Usibelli cited another Washington renewable-energy firm--Trace Engineering of Arlington, north of Seattle, makers of power inverters--which had to locate a plant in Sacramento to participate in a local solar project. "A lot of companies are beginning to see, either with the incentives or large emerging market down there, they have to have some type of physical presence." Still, he noted, "I don't think it necessarily is a zero-sum game." Wind and solar photovoltaic markets are growing substantially worldwide. Plus, Washington already has a "pretty good-sized" private-sector renewables industry, accounting for yearly sales of nearly $150 million and employing about 900 people, according to a 1998 CTED report.
Wind Turbine Development
Location questions aside, The Wind Turbine Co. has made notable headway toward creating a wind turbine competitive in cost with the dominant forms of central-station energy production. Miles and an official at DOE's National Renewable Energy Laboratory believe the company's turbine will one day generate power at or below 3 cents/KWh (30-year life-cycle cost at a good wind site).
DOE, in fact, anticipates a 2.5 cents/KWh turbine emerging from this development work. "A lot of things have to happen between now and then, things in business and marketing and financing, but from a technical standpoint, at the moment, we don't see any reason why that is not achievable," said NREL senior project leader Paul Migliore.
The 350-kilowatt prototype turbine planned for installation at NREL's National Wind Technology Center near Denver this summer will be a major milestone, providing--if it works as anticipated--"some tires for people to kick," Miles said. "To this point we've mostly been waving our arms. Everything's on a computer."
The computer shows a two-bladed downwind-facing machine, compared to the three-bladed upwind models leading current wind turbine technology. Downwind turbines can be much more structurally compliant and flexible, Miles explained, and when well-designed they can use much less material. "Our machine weighs 60 percent as much as a comparatively rated upwind machine," he said. That makes a big economic difference; the machine's initial cost accounts for 70 percent of the cost of producing wind energy. In addition, The Wind Turbine Co. design rises taller to capture the wind, increasing electricity generation. "Our basic competitive advantage boils down to the lighter-weight machine, which reduces the cost of electricity by about 20 percent vs. a three-bladed upwind machine, and being higher off the ground, which gives us the ability to produce more electricity . . . Fundamentally you get a combination of those two things and prospectively the cost is 30 to 40 percent lower."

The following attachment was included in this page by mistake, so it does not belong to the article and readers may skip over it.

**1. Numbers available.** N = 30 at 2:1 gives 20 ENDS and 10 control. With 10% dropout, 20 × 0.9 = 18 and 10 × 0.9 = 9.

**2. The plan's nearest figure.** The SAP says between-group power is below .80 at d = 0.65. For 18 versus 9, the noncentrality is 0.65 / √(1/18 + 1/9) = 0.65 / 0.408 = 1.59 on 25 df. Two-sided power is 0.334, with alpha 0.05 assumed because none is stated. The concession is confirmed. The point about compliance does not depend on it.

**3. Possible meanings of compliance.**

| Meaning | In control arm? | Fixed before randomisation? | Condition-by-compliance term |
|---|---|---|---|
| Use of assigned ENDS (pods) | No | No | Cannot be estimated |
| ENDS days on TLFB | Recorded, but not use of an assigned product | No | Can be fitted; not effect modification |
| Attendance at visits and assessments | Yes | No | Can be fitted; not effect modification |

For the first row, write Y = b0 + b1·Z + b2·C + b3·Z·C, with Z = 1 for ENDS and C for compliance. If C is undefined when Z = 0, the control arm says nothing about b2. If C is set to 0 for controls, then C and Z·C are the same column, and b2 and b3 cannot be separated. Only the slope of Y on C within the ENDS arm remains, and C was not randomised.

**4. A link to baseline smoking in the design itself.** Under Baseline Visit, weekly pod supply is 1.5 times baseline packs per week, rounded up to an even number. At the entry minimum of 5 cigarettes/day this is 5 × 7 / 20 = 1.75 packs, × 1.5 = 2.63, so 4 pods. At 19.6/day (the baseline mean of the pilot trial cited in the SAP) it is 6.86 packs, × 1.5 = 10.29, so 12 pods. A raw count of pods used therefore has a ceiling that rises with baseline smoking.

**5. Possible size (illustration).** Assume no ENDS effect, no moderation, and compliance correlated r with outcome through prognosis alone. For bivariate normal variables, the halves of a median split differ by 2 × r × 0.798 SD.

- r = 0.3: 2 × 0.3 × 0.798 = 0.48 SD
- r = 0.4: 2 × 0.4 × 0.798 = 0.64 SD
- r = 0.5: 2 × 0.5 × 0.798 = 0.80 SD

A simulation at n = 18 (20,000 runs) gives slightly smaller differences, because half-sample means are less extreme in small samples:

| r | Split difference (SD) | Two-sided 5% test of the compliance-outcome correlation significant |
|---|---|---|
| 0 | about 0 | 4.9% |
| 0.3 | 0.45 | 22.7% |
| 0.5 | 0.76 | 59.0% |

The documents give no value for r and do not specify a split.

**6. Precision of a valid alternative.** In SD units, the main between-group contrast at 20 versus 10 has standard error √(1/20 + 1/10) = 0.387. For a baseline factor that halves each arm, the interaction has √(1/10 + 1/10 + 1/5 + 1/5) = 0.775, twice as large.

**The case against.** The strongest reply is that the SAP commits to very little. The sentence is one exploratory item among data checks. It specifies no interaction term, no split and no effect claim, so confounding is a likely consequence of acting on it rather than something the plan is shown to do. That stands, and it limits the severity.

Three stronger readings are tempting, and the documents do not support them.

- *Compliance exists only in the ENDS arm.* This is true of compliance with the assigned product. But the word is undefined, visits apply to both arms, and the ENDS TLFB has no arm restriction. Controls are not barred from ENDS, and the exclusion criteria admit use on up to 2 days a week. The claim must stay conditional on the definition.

Two-blade downwind turbines have been demonstrated elsewhere, Miles said, although WTC uses some proprietary technology in its design. The firm also benefits from today's advanced computer modeling, as well as "this great big" DOE contract. "Wind energy has turned out to be a lot more complicated from an engineering standpoint than people probably appreciated 15 years ago," Miles said.
The Colorado prototype, in addition to its marketing benefits for The Wind Turbine Co., will also generate important information. "The test data, in combination with continued engineering analysis and cost analysis, will help us zero in and give us the information we need to make a choice as to the right size" for the full-scale models, said Migliore.
WTC would like the 350-KW version ready for the market by the end of 2000, and the full-scale turbine--projected at 1 megawatt--available by 2002 or 2003. "We'll probably sell our first machines commercially in California, simply because we are developing some good contacts in California," said Miles. Other promising state markets include Minnesota, Iowa and Texas--but not Washington. "The project development side of things has really struggled with renewables in general and wind in particular in this state," he said, citing three failed efforts in recent years. "The difficult part of course is competing against very low-cost hydroelectricity. The cost of electricity is twice as high in California as it is here, and there is interest in looking at things that can cut their electric costs."
The Wind Turbine Co. also is looking for investor dollars as well as strategic partners, such as manufacturing companies, but those pursuits are difficult without an actual working product to pitch. DOE funding provides credibility, "but not as much as we'd like," said Miles. "As soon as we end up in some kind of an agreement with a commercial company, I think our credibility will go up considerably."